American M19 open cab  towing a King Tiger in his trailer
Who cares with overloading ??
     The British Army took delivery of around 1.000 during the war years and many continued in service afterwards, being replaced in the early 1950s with the Thornycroft Antar ("Mighty Antar"), although a few remained in tank transporter units up to 1971.
      Many of those sold off by the Army after the war were snapped up by heavy haulage and recovery specialists, notably Pickfords and Wynns.
A brave Diamond T 980 in civil use (Pickfords)
England, 2009.
      And many still were a familiar sight on Britain's roads, pulling heavy lowloaders and fairground trailers or parked on garage forecourts, in readiness for a heavy rescue operation equipped as wreckers (breakdown recovery trucks).
Diamond T980 wrecker in civil use
      Today, many of the 70-year-old Diamond Ts can still be found in private ownership in Britain and frequently appear at historic vehicle shows.
Diamond T980 soft cabin

M19 hard cabin tank transporter carrying an APC.
The old and the modern togheter...

M19 soft cabin tank transporter carrying a M4A1E8 Sherman
Nomenclature 
     The combination unit  referred as M19 tank transporter, consisting of the M20 tractor and M9 24-wheel trailer. In the nomenclature system used by the U.S Army Ordnance Corps Supply Catalog this vehicle is referred as the G159. It was superseded by the M26. After the introduction of the M26, the U.S. relegated M20s to ammunition hauling, for which they proved "tremendous".
M19 tank transporter rescuing
a broken M4A1 Sherman.
Notice the modified canvas in the ballast body
 and the Kraut helmet in the radiator's grill.
Germany, 1945.
      British designation for the tractor unit was Diamond T Tractor 6x4 for 40 ton Trailer with "Model 980" or "Model 981" added to distinguish the two.
Two Diamonds T tractors 6x4 pulling a Tortoise...
three big, very big girls...
    The British-built trailers were known as "40 ton Trailer British Mk. I (Crane)" "40 ton Trailer British Mk.II (Dyson)" being manufactured by Cranes of Dereham and R. A. Dyson and Company of Liverpool.

Specs:

M19 Tank Transporter
Type45 ton 6x4 Tank recovery truck-trailer
Place of origin   United States
Produced                                  1940 - 1945

Production history
DesignerKnuckey Truck Company
Manufacturer
Diamond T (M20 truck)
Fruehauf, Winter-Weis, Rodgers (M9 trailer)
Number built                                       6,554 (M20 truck)
Specifications (M20 truck)
Weight
12,090 kg empty
20,000 kg loaded
Length7.11 m
Width2.59 m
Height2.57 m
Crew2

Armornone
Armament
none
Engine
Hercules DFXE Diesel 14.700cc - 185 hp (138 kW)
Transmission4 speed × 3 speed auxiliary
SuspensionBeam axles on leaf springs
Operational
range
482.8 km
Speed37 km/h
Specifications (M9 trailer)
Weight
9,990 kg (empty)
50,810 kg (loaded)
Length   9.04 m (incl. drawbar)
Width                 
Height           
2.90 m
1.45 m
Suspension
Trailing beams (front)
center pivot beams (rear)

The kit:
      I'll build the Merit (#63501) U.S. M19 tank transporter with hard top cabin. See the kit in my workbench...Kojak is very pleased!!!

      Well, started this girl in this Sunday...by the booklet: Engine first!  Man, the engine is a true kit inside the truck kit: very well detailed and injected. My first thought was to build the engine bonnet without the sides, as a way to better cool the engine and expose the detailing of the kit. But when searching for the Diamond T980 bonnet, I noted that the vertical sides were not collapsible or foldable.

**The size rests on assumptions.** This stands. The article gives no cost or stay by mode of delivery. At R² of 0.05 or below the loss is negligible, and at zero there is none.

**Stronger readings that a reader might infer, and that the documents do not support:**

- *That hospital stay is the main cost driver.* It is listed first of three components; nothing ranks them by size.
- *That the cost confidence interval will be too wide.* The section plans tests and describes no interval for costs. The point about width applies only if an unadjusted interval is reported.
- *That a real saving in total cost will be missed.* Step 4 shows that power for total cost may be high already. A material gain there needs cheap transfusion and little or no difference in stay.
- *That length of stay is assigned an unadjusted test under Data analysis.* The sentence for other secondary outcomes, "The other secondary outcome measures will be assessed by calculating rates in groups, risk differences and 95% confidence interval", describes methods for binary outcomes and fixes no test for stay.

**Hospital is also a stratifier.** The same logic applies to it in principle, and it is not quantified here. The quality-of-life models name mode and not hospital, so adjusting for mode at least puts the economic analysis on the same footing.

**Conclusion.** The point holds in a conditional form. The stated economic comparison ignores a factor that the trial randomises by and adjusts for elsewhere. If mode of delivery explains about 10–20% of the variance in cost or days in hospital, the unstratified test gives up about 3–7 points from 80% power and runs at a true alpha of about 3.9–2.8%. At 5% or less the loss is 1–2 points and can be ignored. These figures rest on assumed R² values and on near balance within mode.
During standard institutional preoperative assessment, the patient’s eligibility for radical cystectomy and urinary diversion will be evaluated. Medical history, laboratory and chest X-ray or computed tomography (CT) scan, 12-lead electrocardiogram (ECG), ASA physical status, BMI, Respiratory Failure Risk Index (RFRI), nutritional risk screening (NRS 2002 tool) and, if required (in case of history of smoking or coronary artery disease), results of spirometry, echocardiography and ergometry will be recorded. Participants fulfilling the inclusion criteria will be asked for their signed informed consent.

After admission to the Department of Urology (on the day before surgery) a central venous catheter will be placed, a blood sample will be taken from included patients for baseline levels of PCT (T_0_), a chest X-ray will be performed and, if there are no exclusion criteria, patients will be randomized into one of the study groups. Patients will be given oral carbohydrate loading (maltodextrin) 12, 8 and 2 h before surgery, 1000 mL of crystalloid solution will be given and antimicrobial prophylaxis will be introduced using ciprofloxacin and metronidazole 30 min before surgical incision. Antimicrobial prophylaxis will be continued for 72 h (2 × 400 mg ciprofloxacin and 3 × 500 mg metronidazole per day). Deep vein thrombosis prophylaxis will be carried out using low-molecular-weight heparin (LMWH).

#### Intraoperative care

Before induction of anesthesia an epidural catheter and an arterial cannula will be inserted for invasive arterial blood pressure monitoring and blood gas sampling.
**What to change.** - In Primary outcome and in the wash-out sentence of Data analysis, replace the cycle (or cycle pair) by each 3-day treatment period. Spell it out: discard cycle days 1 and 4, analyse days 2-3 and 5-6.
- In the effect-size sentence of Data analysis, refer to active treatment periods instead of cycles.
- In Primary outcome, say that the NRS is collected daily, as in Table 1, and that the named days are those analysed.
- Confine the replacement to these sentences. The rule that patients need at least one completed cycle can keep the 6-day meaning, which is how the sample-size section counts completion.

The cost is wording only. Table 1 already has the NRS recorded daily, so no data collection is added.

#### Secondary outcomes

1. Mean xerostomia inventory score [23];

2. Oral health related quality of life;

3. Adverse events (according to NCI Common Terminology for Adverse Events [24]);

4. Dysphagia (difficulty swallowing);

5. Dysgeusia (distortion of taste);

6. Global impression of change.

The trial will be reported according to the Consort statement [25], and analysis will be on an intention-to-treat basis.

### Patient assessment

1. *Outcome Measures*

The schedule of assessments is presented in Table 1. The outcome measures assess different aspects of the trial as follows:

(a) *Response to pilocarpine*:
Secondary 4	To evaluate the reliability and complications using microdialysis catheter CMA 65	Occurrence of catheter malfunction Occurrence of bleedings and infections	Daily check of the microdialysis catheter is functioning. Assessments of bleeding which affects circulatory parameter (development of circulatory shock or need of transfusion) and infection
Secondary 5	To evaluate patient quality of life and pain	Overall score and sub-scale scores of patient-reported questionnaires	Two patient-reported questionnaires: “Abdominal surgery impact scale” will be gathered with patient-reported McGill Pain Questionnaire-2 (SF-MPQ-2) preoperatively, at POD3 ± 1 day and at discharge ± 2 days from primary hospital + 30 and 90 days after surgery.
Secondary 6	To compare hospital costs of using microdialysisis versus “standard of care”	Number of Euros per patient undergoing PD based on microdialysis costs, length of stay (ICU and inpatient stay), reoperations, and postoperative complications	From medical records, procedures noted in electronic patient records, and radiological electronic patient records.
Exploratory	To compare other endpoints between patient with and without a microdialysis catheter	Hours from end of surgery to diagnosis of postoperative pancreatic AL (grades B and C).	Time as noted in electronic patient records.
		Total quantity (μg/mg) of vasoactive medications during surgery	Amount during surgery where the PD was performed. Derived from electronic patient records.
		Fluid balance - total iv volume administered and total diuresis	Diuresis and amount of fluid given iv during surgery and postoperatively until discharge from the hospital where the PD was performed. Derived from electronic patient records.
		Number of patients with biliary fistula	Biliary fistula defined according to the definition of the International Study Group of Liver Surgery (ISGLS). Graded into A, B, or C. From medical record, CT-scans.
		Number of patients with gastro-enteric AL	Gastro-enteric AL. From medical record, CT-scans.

Notice the "wings" of the engine bonnet...
Articulate this will give a big work ...
Diamond T 980 tractor.
      I hate thinking about detailing the engine and leaving it "hidden" inside the hood. And, at the same time, I hate thinking about keeping parts fit ... I already lost a piece (and a kit ....) because of that ... Well. I'll have to think about articulating the two  bonnet's "wings". But this is for the future ... Let's see the building of the engine:
The left side of the engine...
Notice the little holes for the wiring...

Coope r wire in position...

Piping on left side ...

These pieces will be painted in different colors ...

Engine detailed: left side

Engine detailed: right side
      The radiator is simply awesome!!! 
Wonderful parts in position...
Congrats, Merit!!!

Engine and chassis in sub-assembles...

And a size comparison between two Diamonds:
Diamond T Model 968A in background and
Diamond T 980 in foreground...
      Well, it's time to paint the Diesel engine... a true jewel!!!
Hercules DFXE Diesel 14.700cc - 185 hp
right side

Hercules DFXE Diesel 14.700cc - 185 hp
left side
      The chassis in green with engine in place... 

Indeed, the Diamond T980 is bigger than T968


Photo etched, organic of the kit; very good!!

Fuel tanks and other details...
      Let's build the winch, now ...
I did not use the thread provided in the kit ...

I love my waxed thread...(bought in bijoux stores)
      The kit features a strange thing: an excellent dashboard and decals for the instruments. But thanks to the height of the instrument's border, it is impossible to apply the decal, because even with the softer, it would be impossible for the decal to conform to the existing heights in the dashboard... The solution is to paint...
The dashboard painted..
Notice the height of the instrument's borders ...
Decal no way!!
       Painting the interior of the cabin...
As the interior of the cabin ...
      Preparing the chassis and engine for non-tarnish when painting details on the chassis. Masking with aluminium foil and paper-tape. 

Metal masking...
       Building the ballast/cargo area


      And putting everything together ...


The engine...perfect!!
Two gems togheter!!!
The M9 trailer and wheels...

Front trailer's troley

Whells bogies

Dry-run of the Big Girl...

Big Girl, indeed!!
      Well, it's time to paint the truck and choose the markings... I opted to make my M19 with the British colors and markings when in use in the African desert. There is a decal sheet that I found on eBay, from Star Decals. It's ideal for what I want ...